On the beach
Surfing is a sport and, like all sports, it is important to do a proper warm up prior to starting to avoid injury! Don’t worry about looking silly; it is much better to possibly look a bit silly than end up with an injury that keeps you from surfing!
You might have a favourite warm up from previous sports experience, but if not, here’s a basic one.
Begin by jogging away from your surfboard for approximately 30-45 seconds. Stop and jog backwards for about half the distance back to your board. Turn around and for the remaining distance jog forwards while alternating kicking your heels up to your glutes and bringing your knees up high.
Roll your head, stretching the neck in all directions. Bring the ear to one shoulder, then the other. Bring the chin to the chest, then tilt the head back.
Roll the shoulders, then move the arms forwards in small circles, slowly increasing the circle size. Repeat moving the arms backwards in circles.
Stretch your sides by standing straight, then reaching one arm over your head and sliding your other arm down your side towards your knees. Repeat on the other side.
Stretch your hamstrings by putting one leg forwards slightly, then pulling the toes upwards as you bend forward to touch the toe of the outstretched foot.
Standing on one leg, roll your ankle in all directions. Repeat with the other leg. Walk on tiptoe for 10 paces, then walk on your heels for another 10.
Twist at your hips, warming up the back.
If in doubt, it is possible to ask at any nearby gym for them to show you a basic warm up routine. There might be a small fee. Youtube can also be a good option if you haven’t done a warm up before.
Practice on the Sand
It is a great idea to practice standing up on your board and getting a feel for it while it is on solid ground. If you can form the muscle memory and some of the balance prior to taking your board out on the water, your body will generally do as you trained it to, allowing you a better ability to focus on staying on the board itself.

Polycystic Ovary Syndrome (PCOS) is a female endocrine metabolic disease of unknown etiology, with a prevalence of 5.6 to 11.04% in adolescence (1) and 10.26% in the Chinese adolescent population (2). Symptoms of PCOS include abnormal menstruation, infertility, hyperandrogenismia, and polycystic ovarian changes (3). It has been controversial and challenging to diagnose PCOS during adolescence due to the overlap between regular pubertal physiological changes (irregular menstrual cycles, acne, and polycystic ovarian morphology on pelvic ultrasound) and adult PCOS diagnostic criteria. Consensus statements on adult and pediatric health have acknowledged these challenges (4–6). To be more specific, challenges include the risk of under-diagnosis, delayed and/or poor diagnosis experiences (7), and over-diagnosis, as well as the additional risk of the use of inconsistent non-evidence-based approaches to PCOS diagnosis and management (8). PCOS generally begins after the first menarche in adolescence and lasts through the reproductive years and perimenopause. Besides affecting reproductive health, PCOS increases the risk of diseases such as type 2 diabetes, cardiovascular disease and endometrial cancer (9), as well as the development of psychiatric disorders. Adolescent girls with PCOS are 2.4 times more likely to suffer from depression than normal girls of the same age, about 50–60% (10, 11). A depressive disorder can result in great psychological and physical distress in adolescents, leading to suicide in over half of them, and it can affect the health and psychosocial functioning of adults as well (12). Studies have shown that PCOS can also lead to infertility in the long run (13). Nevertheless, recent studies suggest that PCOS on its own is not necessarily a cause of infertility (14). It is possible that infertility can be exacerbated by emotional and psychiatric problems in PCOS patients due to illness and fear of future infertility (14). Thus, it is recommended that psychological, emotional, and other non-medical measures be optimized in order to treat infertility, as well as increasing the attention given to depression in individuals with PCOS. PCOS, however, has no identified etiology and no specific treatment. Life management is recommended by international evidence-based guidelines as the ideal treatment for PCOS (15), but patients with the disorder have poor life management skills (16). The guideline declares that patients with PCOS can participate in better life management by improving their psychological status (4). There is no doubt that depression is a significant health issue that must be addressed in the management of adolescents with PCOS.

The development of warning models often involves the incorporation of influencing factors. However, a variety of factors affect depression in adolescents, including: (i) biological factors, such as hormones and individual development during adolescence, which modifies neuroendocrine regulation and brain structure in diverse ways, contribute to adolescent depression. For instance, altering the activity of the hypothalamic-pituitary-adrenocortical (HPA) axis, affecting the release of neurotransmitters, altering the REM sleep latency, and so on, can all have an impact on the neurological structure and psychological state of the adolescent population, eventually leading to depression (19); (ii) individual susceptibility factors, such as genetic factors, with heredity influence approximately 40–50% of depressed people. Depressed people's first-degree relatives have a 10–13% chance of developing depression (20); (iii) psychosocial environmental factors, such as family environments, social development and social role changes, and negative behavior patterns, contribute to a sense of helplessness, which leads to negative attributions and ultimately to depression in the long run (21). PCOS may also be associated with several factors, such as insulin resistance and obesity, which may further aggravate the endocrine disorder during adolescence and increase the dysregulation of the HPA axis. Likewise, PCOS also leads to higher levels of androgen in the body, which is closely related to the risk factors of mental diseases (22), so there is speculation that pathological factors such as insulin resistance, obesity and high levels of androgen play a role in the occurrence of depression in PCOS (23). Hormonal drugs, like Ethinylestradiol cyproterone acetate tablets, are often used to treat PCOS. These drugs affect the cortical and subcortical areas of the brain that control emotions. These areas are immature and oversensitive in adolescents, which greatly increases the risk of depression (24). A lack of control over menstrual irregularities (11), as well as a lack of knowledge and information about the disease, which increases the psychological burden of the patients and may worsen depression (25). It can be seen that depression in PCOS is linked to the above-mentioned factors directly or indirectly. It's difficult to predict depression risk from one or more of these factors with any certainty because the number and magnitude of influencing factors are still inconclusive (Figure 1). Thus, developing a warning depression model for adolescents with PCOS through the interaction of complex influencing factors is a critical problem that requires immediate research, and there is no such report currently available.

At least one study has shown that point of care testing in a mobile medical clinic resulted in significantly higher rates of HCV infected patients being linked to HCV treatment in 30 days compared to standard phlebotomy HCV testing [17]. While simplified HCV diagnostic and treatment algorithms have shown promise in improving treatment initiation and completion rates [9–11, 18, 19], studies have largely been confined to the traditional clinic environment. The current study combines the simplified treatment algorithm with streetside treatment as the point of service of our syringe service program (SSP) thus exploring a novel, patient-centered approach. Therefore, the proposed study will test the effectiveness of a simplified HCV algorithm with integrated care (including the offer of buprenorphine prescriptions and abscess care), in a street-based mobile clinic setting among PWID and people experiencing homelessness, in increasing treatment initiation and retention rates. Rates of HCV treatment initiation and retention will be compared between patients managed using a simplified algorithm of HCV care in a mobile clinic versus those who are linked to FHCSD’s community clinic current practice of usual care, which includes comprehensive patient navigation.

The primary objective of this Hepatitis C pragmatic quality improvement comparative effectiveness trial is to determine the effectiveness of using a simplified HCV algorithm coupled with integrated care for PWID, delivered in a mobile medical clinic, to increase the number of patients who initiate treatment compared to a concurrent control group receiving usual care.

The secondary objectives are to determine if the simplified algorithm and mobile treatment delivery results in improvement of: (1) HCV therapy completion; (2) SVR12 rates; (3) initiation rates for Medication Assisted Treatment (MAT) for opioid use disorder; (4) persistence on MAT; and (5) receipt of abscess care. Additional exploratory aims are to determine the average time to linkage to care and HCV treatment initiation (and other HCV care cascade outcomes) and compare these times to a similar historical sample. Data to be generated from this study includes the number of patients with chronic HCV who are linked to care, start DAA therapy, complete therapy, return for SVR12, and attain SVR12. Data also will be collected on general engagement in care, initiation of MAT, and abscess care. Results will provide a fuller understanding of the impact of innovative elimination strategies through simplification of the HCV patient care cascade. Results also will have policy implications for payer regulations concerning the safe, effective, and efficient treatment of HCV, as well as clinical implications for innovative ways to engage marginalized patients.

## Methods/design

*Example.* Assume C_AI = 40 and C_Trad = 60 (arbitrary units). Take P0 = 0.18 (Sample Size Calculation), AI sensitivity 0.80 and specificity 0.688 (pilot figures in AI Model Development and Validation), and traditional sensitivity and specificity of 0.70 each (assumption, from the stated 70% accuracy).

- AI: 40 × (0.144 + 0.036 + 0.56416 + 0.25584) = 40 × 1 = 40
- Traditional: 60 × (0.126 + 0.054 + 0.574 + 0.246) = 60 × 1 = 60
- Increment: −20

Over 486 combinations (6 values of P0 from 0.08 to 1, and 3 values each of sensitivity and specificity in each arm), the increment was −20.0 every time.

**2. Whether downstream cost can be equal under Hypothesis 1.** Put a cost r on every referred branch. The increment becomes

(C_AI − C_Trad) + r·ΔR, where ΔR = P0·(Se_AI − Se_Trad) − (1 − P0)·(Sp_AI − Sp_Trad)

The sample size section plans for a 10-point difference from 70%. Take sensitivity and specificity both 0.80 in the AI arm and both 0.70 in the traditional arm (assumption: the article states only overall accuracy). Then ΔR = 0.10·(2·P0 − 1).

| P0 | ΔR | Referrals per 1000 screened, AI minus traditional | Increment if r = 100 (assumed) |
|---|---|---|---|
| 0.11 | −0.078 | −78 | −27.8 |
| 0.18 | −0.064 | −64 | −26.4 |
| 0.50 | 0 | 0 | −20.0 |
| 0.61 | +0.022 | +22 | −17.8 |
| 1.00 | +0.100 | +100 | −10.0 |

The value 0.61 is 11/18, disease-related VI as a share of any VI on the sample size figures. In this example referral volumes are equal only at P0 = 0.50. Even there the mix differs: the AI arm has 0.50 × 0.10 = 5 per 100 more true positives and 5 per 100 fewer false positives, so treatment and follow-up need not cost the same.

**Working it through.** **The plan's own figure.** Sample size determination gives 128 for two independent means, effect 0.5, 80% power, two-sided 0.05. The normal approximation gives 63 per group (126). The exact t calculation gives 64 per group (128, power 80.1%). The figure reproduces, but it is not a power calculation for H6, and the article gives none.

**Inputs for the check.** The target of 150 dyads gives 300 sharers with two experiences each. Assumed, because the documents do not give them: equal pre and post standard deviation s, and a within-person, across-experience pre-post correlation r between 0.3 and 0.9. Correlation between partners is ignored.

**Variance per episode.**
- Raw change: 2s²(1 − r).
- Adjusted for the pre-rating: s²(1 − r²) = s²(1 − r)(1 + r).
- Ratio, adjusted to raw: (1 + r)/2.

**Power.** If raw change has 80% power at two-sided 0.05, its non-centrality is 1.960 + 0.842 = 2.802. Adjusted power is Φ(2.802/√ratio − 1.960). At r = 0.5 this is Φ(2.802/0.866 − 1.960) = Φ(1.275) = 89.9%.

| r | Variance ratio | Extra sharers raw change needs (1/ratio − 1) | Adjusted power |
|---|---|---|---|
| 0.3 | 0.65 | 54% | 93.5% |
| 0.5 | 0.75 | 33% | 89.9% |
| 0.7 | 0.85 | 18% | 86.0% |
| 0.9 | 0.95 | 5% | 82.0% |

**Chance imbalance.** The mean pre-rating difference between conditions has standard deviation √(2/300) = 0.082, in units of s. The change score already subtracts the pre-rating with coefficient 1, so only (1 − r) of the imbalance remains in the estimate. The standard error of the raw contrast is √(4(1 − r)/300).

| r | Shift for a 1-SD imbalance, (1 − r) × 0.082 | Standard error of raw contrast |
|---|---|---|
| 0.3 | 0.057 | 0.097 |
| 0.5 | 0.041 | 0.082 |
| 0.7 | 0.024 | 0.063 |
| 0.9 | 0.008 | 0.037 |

There are several different methods (14, I think) to go from laying on the board to standing on the board. It might take some experimentation to find one that works best for you, so don’t get discouraged! I was getting a little bit frustrated that my husband was progressing a lot faster than I was. I was then shown a different method for standing up that suited me better and made tonnes of progress in just one session on the waves. DON’T GIVE UP!
Begin by determining if you are natural or goofy footed. The easiest way is to have a friend gently shove you from behind when you aren’t expecting it. If your right foot comes forward on instinct, you are a goofy foot; if it is the left foot, then you are a natural foot. This is the foot that you will want at the front when you stand up on the board and what we will call your ‘lead leg’.
Standing Pop Up
This method is great for those who have pretty good balance and good upper body strength.
1. Begin with lying on the board, facing the shore (when you are on the water), with your toes at the back edge of the board. Notice the chicken wing position of the arms, hands positioned below the armpits and gripping the rails of the board. This is a good position for simply riding waves into shore while lying down and is the starting position.
2. Assume you have paddled hard to catch the wave and you feel it beginning to lift you (we will get to this in the water). Plant your hands firmly in the chicken wing position on top of the board. Push yourself up, bringing your back foot (or trailing leg) to the middle of the board approximately where your knee was.
3. This is where the upper body strength comes into play. Simultaneously push up hard with your hands, swinging your leading leg to the centre of the board between where your hands just vacated. This will bring you into a standing position. At the same time, plant your back foot.
Stand up! Great! Now stay on the board. The easiest way to do this is to make sure that your knees are bent, your hips are forward, and your front arm is pointing where you want to go. Also look where you want to go, not at your friends, the board, or the water. Looking at the water will generally result in you falling in the water (again, from experience). The back arm should be slightly bent and pointing out to the side. This allows you to adjust your balance; think a tightrope walker with their arms outstretched.
Practice a multiple times on the beach (or in your living room or on the bed). The more routine this feels, the more natural it will happen when you are on the water.
Kneeling Stand Up
This method is great while learning as it allows you to break things down a bit more. It is also good for those with less upper body strength.
1. The start position is the same with all stand up methods. Start with your toes at the back of the board and your hands planted firmly on the board in the ‘chicken wing’ position.
2. Push up on the board, bringing your the knee of your trailing leg forward. Your toes should be approximately in the centre of the board, located about where your knee had been.